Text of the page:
I am a DBA noob and recently my work has considered to have a disaster recovery plan for their production DB lets say A (sql server 2014 enterprise). The production server A and Disaster recovery server B are in different geographical locations. We have just 10 databases in the production A and each DB size does not exceed 4GB. During the installation, I have changed the default locations to D, E and F respectively and the system databases and tempdb files are stored in D and E drive as well. However I left the root directory as default in C drive in both the servers A and B. I have followed the similar path configuration in Disaster Recovery (DR) server as well.

So my management plan is to make clone copies in Disaster Recovery (B) server of all LUNs that are replicated each hour from production server A. Once this copies ( D and E drive from A) are completed, they are planning to mount these in DR server.

So my question, is this appropriate way to follow Disaster Recovery ? Also, what issues I might face ? I am little worried whether databases will be up and running once this mounting is completed in DR server ? If not what steps should I consider ? Any suggestions highly appreciated. enter image description here

  Data : D:\MSSQL\Data\
  Log: E:\MSSQL\Data\
  Backup: F:\MSSQL\Backup

1 Answer 1


Firstly, you need to determine what the acceptable Recovery Point Objective (total data loss) and Recovery Time Objective (time taken to restore the system) is for each database on your production server.

If the amount of data loss your business is willing to accept is less than the interval that your disks are replicated to your DR site then this won't work as a strategy. If it takes longer to clone and provision the disks for your DR server than the RTO, then this solution won't work.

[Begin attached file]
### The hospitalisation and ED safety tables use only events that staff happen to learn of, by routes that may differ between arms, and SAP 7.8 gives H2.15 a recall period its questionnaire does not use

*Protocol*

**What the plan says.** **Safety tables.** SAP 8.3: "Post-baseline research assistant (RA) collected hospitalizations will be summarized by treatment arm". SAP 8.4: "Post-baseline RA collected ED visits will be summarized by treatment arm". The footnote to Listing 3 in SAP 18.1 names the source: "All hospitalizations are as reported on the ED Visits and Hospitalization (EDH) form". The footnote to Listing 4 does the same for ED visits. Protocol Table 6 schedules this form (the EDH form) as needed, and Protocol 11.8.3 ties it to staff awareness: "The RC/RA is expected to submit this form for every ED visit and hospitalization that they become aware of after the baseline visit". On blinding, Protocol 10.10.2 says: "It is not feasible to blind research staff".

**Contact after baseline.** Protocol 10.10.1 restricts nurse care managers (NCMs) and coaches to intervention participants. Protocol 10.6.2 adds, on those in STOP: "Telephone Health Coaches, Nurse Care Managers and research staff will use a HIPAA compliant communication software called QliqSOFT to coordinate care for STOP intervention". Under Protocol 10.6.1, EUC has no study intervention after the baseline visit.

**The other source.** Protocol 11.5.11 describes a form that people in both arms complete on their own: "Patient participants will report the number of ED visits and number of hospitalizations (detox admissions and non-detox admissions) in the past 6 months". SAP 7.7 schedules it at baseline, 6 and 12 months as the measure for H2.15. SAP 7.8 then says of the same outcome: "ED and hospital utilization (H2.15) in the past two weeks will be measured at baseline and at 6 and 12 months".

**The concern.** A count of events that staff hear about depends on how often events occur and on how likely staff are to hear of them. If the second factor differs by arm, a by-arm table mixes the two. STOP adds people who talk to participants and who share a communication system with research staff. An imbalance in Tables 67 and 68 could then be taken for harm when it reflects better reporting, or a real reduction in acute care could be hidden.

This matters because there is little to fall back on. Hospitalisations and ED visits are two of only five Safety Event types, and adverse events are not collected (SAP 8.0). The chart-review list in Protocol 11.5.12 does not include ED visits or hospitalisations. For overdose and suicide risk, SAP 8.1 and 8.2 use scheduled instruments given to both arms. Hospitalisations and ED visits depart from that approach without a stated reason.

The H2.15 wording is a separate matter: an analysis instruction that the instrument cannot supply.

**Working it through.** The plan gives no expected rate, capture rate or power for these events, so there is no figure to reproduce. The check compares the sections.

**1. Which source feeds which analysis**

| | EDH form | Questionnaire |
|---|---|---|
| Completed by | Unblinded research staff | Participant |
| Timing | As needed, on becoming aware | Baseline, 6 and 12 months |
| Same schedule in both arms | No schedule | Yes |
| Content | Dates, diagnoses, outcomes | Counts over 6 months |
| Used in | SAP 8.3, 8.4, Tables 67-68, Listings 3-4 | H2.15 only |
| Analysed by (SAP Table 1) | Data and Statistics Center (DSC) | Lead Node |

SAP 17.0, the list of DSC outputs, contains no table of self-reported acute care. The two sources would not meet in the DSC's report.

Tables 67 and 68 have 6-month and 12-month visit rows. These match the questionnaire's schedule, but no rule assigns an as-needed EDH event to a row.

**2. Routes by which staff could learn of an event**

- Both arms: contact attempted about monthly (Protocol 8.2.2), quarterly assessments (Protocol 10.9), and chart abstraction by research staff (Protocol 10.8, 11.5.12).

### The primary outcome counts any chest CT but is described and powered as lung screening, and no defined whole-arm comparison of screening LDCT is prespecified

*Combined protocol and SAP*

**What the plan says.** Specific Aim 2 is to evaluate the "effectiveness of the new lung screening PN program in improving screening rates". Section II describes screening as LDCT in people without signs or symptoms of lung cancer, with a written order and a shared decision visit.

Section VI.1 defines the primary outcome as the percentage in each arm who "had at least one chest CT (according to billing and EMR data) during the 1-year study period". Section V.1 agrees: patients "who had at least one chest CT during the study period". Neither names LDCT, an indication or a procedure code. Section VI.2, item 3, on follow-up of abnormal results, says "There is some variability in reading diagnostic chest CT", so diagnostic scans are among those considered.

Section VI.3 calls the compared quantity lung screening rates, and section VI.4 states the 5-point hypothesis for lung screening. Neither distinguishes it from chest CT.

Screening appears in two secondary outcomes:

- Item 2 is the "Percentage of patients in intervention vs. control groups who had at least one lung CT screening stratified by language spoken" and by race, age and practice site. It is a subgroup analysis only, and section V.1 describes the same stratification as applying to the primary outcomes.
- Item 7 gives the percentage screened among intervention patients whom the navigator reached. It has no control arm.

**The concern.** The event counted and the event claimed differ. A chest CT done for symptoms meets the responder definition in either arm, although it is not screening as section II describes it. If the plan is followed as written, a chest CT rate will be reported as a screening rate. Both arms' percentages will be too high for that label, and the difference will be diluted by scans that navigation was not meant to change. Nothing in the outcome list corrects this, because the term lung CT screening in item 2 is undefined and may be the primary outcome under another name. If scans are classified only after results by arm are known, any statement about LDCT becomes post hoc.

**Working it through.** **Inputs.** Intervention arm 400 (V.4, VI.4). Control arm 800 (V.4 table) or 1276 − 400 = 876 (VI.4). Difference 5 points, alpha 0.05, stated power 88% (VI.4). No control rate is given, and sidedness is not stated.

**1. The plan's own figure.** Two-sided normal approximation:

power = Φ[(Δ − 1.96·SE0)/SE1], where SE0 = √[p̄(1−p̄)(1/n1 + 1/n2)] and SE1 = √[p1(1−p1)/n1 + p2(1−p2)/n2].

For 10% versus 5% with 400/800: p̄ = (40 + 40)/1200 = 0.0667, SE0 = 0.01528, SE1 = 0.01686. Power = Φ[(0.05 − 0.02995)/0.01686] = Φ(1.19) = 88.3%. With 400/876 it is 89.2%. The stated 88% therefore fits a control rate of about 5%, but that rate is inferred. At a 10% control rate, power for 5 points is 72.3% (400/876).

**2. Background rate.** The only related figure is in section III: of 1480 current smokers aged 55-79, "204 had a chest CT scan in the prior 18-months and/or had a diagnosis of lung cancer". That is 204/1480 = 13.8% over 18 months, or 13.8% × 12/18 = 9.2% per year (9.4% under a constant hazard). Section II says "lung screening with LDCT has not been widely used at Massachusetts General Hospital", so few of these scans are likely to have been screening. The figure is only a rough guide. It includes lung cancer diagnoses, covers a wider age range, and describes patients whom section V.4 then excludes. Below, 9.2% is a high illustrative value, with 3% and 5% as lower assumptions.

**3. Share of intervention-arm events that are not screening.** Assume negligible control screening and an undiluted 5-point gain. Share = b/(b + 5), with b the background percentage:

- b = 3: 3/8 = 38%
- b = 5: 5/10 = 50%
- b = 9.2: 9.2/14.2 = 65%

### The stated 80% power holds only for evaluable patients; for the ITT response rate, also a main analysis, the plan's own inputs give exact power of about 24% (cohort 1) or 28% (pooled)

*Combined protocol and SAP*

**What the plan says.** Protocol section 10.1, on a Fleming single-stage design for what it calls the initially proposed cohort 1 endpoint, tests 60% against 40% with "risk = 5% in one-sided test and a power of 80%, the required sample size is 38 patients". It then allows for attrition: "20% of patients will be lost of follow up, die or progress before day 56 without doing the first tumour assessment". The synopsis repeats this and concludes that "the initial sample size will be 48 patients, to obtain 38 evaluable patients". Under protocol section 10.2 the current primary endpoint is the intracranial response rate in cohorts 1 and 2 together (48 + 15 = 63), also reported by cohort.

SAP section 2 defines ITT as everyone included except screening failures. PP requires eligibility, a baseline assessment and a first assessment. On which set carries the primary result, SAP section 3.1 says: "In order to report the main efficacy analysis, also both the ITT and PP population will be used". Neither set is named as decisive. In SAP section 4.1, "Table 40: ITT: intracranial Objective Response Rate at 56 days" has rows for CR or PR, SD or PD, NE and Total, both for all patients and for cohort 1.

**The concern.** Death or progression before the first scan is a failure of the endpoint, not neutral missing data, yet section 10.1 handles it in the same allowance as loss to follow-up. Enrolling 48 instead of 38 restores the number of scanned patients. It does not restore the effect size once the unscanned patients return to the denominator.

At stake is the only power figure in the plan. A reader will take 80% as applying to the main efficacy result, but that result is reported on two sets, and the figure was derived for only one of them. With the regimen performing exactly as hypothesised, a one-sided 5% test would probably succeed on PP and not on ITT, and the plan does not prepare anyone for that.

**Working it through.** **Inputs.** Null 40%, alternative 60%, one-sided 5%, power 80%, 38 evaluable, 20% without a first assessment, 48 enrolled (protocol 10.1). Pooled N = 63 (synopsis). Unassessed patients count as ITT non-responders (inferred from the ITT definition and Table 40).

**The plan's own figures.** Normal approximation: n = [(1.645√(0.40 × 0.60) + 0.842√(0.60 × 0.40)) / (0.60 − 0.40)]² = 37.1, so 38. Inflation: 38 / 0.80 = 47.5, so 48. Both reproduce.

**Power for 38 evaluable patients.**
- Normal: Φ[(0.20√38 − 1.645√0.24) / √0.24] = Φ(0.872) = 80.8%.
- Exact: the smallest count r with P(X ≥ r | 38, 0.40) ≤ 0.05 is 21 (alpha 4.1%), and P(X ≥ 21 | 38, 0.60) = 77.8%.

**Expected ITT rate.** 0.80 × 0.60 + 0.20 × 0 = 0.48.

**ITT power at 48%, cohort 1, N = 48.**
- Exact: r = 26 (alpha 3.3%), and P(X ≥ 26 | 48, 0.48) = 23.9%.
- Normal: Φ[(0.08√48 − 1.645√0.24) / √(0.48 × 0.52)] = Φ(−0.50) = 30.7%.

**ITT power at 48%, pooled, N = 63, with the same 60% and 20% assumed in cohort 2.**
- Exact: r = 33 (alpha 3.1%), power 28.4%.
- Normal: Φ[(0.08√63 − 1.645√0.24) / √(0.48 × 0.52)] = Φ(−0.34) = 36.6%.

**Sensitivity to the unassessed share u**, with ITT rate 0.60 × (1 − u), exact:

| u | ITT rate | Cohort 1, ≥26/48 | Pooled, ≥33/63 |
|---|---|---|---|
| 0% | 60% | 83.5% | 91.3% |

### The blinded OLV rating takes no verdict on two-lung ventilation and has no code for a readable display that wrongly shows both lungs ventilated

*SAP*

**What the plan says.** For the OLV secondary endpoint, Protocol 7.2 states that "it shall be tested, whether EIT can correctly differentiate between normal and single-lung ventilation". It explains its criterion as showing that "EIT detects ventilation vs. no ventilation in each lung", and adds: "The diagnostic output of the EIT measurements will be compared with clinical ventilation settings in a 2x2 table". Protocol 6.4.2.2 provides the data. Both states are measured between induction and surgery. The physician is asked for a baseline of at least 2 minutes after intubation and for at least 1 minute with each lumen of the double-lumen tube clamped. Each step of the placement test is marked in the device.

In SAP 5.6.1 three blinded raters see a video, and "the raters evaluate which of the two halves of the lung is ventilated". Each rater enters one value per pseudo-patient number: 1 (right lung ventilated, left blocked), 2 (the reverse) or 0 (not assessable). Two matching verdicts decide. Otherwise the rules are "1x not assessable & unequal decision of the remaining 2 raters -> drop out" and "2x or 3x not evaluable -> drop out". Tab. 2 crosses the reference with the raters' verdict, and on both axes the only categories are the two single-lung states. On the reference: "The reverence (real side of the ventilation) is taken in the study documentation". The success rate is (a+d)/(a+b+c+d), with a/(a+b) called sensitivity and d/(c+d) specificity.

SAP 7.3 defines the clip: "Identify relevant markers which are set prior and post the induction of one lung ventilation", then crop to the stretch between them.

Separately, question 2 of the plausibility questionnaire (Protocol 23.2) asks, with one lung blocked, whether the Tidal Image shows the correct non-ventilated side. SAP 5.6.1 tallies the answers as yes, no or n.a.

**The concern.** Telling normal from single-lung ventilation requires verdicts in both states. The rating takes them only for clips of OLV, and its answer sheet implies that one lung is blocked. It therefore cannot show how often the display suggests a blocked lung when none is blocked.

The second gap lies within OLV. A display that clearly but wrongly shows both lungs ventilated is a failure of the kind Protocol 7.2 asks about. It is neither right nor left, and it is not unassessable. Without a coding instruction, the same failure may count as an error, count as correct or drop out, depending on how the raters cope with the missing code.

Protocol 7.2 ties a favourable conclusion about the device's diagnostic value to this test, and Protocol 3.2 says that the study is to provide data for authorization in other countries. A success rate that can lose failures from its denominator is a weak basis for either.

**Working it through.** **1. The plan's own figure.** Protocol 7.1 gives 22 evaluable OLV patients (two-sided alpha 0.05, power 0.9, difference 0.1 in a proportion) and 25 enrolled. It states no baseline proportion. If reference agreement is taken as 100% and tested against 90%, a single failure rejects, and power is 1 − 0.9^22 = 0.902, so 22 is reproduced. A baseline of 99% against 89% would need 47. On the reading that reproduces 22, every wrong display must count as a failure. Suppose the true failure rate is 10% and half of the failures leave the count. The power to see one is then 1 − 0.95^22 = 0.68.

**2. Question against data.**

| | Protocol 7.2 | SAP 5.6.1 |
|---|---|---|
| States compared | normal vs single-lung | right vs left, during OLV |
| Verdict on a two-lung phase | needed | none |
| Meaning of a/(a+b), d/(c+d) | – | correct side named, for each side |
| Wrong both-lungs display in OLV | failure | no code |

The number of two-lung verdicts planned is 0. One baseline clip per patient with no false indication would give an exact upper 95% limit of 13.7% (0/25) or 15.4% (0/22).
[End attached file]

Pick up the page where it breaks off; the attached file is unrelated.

Download Brent Ozar's First Responder Kit, which includes a High Availability and Disaster Recovery worksheet to help you determine and design a suitable DR solution for your databases.

There are many options within SQL Server itself for providing DR capabilities that might be better suited than SAN replication (although that is always an option). Log Shipping, for example, is a simple, low-cost solution that might achieve lower RPO and RTO than hourly SAN replication and can be simpler than having to clone LUNs and attach them to the SQL Server.

  • thanks for your elaborate response. If I manually perform backup and restore of all the DB's in the PROD, it is usually around 2.5 hrs. I will look up about Log Shipping. However, do you think cloning the LUNs and attaching them to DR sql server will automatically make the databases up and running ? Or do I have to perform any other tasks to bring it up ? Thanks for your time.
    – data_weed
    Oct 17, 2019 at 6:25
  • No you will most likely have follow up tasks. Your DR server will probably have a different name and instance of SQL Server, so the DBs won't just attach, you need to restore/recover them which involves additional work. As they won't be cleanly disconnected from the original server, getting them back online may be harder. This is why you should look at SQL native options such as log shipping that require some manual work, but it is simple and quick.
    – HandyD
    Oct 17, 2019 at 22:42

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